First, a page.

At the August 30, 2001 continued hearing, respondent challenged the supplemental probation report, arguing that the restitution order only required payment of future and existing medical bills, which the report reflected had been paid. The trial court indicated that it ordinarily ordered full restitution and that it believed, pursuant to the sentencing sheet, its order was to "make restitution to the victim pursuant to section 1202.4(b)/(f) of the Penal Code in such manner that the probation officer shall prescribe [as] there was no specific amount at the time of the sentencing." It nonetheless indicated that it would "be held to whatever is in the transcript." The district attorney requested a continuance of the hearing to determine if Russell had been paid in full and to permit the probation officer to attend and explain his report. The court continued the hearing until September 25, 2001, warning: "[I]f your probation officer doesn't show up next time and your witness doesn't show up, then I will at that time make restitution per civil for any balance."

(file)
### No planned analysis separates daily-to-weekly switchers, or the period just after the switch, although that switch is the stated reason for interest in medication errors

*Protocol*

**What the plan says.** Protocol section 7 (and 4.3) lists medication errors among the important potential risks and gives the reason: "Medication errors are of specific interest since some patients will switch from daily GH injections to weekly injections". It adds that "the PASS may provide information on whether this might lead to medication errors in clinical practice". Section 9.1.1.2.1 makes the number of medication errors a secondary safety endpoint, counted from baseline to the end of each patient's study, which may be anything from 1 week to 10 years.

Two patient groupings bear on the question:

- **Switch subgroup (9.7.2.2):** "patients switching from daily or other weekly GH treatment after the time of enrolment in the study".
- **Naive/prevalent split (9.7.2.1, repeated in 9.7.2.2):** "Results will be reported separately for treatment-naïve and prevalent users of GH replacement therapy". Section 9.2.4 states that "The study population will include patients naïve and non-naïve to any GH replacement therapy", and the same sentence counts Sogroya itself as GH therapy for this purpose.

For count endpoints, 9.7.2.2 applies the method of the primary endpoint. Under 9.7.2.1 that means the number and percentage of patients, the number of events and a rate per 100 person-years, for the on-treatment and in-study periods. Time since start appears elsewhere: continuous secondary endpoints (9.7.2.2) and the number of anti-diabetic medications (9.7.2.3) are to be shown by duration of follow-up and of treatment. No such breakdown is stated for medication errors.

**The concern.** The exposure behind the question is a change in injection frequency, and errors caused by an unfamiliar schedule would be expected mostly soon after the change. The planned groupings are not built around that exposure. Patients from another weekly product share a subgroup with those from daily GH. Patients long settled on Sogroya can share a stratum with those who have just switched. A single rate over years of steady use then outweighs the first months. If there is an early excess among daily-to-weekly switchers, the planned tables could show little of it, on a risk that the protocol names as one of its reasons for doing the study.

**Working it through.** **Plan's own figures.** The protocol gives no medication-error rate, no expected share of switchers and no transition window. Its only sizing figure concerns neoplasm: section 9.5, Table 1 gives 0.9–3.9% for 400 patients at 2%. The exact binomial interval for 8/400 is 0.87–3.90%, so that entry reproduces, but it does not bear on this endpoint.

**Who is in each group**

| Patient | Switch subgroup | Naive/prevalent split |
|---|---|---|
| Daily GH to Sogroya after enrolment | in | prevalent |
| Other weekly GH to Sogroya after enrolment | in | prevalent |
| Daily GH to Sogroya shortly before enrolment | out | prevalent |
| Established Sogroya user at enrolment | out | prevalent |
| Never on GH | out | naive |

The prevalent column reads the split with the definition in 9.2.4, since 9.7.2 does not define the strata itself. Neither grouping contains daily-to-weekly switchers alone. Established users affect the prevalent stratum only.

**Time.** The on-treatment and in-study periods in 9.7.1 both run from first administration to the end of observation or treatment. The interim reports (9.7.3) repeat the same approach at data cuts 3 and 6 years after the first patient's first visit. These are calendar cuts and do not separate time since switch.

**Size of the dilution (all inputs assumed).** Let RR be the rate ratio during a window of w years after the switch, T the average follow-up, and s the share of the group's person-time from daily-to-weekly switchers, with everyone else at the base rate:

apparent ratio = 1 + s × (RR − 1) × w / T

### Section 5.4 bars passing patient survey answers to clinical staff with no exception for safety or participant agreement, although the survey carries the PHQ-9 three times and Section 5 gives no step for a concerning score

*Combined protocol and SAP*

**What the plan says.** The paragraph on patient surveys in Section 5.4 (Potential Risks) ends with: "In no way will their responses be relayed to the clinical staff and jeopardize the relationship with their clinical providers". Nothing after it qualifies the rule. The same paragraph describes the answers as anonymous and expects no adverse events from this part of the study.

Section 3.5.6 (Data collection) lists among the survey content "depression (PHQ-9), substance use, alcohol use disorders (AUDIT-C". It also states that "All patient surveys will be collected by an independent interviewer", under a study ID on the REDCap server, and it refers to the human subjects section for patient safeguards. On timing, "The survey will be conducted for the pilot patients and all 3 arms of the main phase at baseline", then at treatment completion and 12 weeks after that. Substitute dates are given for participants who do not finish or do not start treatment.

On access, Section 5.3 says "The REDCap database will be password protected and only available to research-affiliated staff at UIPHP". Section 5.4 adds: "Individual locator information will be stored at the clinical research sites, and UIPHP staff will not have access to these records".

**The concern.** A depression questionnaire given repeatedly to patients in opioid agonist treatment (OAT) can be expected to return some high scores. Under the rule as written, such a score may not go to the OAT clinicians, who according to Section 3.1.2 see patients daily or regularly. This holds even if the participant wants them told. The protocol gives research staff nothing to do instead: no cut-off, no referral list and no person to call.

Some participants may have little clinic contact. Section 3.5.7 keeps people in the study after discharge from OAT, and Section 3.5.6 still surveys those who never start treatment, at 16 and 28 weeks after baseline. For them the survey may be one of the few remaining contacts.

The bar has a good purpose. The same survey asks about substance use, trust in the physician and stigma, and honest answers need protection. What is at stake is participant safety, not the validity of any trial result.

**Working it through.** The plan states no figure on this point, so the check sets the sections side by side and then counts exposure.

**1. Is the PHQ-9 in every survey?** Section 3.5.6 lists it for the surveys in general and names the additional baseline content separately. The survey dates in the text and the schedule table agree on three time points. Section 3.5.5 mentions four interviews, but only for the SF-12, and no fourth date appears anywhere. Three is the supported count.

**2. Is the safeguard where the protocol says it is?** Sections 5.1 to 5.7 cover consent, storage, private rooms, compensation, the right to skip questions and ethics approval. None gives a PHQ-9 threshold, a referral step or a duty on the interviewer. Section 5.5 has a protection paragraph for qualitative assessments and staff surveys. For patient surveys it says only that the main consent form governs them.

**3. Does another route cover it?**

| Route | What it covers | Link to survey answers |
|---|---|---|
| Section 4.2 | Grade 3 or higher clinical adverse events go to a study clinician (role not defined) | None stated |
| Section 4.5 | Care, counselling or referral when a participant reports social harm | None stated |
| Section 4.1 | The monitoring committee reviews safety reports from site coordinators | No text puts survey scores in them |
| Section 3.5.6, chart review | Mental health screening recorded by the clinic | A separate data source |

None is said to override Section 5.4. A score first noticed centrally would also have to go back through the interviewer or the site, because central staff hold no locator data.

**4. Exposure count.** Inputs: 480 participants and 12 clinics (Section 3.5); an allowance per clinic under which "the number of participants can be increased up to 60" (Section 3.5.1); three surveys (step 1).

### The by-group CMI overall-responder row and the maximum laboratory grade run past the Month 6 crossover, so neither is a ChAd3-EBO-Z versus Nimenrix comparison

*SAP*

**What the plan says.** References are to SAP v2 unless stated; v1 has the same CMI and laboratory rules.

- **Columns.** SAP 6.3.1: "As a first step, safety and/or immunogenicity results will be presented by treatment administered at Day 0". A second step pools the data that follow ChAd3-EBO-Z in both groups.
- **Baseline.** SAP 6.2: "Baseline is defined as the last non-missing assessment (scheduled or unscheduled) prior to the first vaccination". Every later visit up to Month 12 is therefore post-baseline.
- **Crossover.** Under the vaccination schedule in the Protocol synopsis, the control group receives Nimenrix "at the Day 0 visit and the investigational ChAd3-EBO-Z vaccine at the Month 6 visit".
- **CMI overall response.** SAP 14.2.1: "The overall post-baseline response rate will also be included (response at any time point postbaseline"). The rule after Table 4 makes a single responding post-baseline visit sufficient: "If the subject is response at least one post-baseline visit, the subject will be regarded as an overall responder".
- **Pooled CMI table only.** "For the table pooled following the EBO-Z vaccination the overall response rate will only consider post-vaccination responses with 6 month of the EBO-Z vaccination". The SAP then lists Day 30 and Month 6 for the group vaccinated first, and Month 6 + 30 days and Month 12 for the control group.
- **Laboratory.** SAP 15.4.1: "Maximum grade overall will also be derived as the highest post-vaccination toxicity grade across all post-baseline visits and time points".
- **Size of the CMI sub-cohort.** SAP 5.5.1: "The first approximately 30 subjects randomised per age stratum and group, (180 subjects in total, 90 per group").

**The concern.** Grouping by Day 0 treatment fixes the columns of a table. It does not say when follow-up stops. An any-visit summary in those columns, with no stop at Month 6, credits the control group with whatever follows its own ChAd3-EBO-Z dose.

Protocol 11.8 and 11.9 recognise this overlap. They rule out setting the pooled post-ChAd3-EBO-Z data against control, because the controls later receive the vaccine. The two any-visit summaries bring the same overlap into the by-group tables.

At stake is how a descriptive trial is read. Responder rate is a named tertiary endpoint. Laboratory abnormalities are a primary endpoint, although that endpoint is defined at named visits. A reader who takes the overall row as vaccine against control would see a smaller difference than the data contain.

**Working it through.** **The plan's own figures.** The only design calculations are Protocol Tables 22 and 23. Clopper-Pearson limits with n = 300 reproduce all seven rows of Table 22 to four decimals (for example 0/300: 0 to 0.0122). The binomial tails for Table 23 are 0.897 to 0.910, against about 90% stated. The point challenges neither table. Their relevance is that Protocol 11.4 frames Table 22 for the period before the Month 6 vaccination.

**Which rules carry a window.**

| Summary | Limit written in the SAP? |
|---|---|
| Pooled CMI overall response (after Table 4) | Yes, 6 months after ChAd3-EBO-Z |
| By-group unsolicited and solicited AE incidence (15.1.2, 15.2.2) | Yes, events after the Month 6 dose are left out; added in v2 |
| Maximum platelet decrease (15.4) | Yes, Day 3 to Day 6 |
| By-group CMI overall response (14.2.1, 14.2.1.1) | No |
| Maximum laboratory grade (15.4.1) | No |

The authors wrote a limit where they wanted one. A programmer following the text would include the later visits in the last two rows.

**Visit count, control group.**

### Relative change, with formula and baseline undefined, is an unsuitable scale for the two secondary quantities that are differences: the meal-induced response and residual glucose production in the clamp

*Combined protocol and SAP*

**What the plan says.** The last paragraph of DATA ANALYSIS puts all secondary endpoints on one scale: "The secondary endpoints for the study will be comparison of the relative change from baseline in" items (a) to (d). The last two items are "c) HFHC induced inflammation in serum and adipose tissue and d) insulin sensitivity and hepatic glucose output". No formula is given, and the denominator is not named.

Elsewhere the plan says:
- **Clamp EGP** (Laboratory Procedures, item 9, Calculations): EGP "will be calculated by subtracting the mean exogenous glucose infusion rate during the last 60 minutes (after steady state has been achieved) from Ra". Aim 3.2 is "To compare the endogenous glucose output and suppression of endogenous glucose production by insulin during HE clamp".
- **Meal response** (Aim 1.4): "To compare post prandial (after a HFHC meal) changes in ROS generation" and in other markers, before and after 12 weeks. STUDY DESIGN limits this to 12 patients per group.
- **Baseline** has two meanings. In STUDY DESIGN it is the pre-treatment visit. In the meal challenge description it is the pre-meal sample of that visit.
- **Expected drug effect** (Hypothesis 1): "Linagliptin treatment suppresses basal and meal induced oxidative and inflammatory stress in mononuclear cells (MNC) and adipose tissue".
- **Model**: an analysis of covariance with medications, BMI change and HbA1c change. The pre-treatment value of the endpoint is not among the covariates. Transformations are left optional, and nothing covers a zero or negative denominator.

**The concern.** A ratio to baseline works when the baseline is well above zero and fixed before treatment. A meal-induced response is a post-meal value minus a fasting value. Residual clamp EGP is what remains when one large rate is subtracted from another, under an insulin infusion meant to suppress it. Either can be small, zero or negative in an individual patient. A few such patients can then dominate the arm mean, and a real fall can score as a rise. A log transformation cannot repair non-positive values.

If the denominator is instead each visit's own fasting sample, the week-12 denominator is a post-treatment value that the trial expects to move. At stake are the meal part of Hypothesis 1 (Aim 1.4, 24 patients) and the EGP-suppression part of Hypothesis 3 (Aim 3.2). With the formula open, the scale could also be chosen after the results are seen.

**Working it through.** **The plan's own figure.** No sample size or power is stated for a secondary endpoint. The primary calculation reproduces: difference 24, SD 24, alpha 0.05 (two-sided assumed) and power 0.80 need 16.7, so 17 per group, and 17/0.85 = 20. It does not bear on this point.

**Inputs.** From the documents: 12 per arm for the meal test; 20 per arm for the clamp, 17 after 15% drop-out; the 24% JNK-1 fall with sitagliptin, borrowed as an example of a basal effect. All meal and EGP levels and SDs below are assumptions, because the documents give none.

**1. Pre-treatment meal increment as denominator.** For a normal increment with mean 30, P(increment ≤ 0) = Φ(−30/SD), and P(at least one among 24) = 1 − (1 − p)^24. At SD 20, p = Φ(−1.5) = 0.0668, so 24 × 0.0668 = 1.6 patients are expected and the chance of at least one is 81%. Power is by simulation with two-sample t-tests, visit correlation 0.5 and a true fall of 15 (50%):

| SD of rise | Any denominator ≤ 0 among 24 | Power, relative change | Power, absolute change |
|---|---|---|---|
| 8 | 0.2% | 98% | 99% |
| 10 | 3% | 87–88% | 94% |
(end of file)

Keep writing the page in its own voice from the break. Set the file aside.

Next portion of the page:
Zazueta filed another report for the September hearing in which he stated: "In discussing [this] matter with supervisors in the adult centralized restitution unit, it appears that the defendant may be relieved of any restitution owed through probation if the victim signed any waiver forms from defendant's insurance.... If the defendant can provide the court with the signed financial responsibility form, probation can take off the restitution amount owed by defendant. Without such paperwork, the amount will stand."2 Attached to Zazueta's September report was a memorandum from county counsel, citing People v. Clifton (1985) 172 Cal.App.3d 1165, 219 Cal.Rptr. 904 (Clifton), and concluding: "[I]n setting the amount of the restitution, the court should not consider the recovery rights of a third party (i.e.: an insurance company). It follows that the court cannot reduce the amount of the restitution for insurance paid or payable to a victim."